serel provides synchronisation primitives to init  that allow a computer's services to start and run in parallel. This reduces boot time because service startup is often the most time-consuming phase of the boot process, and because dependencies between services seem to be relatively rare.
serel is designed to be useful on a wide array of operating system platforms, even though there is considerable diversity in the way that operating systems start services [me00]. Aiming to support diversity, serel is designed so as not to be responsible for starting services. Init starts services; platforms are free to use the serel framework in diverse ways.
In order for serel to be usable as early as possible within user-space, the implementation does not depend on any services started by init.
Table 1. Phases of boot
|Bios||The bios locates and initialises hardware. A boot loader may run. Control passes to the kernel.|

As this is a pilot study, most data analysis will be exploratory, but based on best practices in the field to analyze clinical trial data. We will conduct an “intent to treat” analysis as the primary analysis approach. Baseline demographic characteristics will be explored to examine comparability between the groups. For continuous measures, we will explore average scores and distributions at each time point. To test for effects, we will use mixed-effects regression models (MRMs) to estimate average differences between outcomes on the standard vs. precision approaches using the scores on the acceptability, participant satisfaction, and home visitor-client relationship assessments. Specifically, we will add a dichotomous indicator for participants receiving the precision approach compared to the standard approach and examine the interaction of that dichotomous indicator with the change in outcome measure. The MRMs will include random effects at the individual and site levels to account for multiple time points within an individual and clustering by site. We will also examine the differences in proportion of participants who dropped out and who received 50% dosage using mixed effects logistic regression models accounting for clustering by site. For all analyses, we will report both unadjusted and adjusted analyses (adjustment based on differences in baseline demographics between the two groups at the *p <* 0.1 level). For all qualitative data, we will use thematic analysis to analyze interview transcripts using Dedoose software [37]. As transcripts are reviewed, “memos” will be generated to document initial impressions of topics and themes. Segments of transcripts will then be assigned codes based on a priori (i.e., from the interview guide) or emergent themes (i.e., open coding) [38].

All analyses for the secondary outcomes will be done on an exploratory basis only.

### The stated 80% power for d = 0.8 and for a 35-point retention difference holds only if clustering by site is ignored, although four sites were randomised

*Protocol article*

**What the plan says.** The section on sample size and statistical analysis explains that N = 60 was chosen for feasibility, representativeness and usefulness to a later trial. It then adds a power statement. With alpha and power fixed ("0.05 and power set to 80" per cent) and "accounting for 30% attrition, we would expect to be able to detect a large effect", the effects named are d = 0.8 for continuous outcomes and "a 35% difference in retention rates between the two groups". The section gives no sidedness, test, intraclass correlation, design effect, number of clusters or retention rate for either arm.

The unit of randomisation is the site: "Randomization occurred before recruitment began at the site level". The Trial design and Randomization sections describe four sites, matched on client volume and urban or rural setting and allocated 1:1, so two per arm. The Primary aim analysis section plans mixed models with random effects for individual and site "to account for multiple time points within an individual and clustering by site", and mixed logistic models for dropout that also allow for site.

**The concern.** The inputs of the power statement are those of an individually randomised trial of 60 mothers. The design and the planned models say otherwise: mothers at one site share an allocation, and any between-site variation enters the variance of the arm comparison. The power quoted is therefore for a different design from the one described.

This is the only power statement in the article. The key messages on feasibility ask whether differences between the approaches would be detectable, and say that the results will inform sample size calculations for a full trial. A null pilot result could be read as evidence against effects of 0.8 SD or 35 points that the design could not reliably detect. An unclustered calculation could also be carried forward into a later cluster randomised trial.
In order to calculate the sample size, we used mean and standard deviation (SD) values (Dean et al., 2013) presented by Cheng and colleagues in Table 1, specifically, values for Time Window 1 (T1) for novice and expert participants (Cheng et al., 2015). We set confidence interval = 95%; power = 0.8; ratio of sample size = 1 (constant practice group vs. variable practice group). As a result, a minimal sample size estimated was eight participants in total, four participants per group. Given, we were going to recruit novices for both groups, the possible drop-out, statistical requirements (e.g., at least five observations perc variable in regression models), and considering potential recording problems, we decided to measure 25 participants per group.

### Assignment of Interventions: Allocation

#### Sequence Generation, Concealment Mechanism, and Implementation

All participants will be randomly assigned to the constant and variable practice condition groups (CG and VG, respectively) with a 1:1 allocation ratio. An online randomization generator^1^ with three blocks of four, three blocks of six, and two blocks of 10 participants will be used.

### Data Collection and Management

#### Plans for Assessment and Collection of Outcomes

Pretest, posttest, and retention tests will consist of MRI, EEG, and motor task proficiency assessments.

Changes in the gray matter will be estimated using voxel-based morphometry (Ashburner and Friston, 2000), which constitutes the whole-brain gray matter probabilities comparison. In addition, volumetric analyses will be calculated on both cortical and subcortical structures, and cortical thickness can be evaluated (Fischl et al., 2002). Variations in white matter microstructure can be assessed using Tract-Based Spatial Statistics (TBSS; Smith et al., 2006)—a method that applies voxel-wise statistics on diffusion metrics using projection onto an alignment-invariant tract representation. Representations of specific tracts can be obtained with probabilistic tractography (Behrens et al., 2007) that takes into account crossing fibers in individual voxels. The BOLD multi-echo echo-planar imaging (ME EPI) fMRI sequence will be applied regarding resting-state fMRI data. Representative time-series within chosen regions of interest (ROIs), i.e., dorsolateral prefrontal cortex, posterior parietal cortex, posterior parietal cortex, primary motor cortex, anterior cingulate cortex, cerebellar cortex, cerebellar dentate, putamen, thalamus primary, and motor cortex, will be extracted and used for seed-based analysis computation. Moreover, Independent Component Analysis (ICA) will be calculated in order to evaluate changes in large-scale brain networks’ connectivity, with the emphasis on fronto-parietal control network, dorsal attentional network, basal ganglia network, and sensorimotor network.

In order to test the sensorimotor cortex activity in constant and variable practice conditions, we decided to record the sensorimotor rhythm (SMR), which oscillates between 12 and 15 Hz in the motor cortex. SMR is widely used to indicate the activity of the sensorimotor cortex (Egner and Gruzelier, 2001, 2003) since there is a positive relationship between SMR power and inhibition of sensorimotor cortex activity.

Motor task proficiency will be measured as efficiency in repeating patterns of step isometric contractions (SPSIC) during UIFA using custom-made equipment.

|Kernel||The kernel starts and passes control to init in user space.|
|User-space - "basic" services||The "basic" services may include: filesystem check and mount, load and initialise device drivers, and initialise system time. .|
|User-space - "optional" services||The "optional" services may include: logging, networking, mail, network filesystems, web server, the windowing system etc.|
The name "serel" derives from "SErvices and RELationships". The name hints at the core idea - that explicit service relationships allows operating systems to boot faster.
serel is open-source software, licensed under the GNU General Public Licence, Version 2.
More information on serel is available at http://www.fastboot.org.
On many *nix systems, the first user-space process is named init. init (or a child like rc) is responsible for starting system services.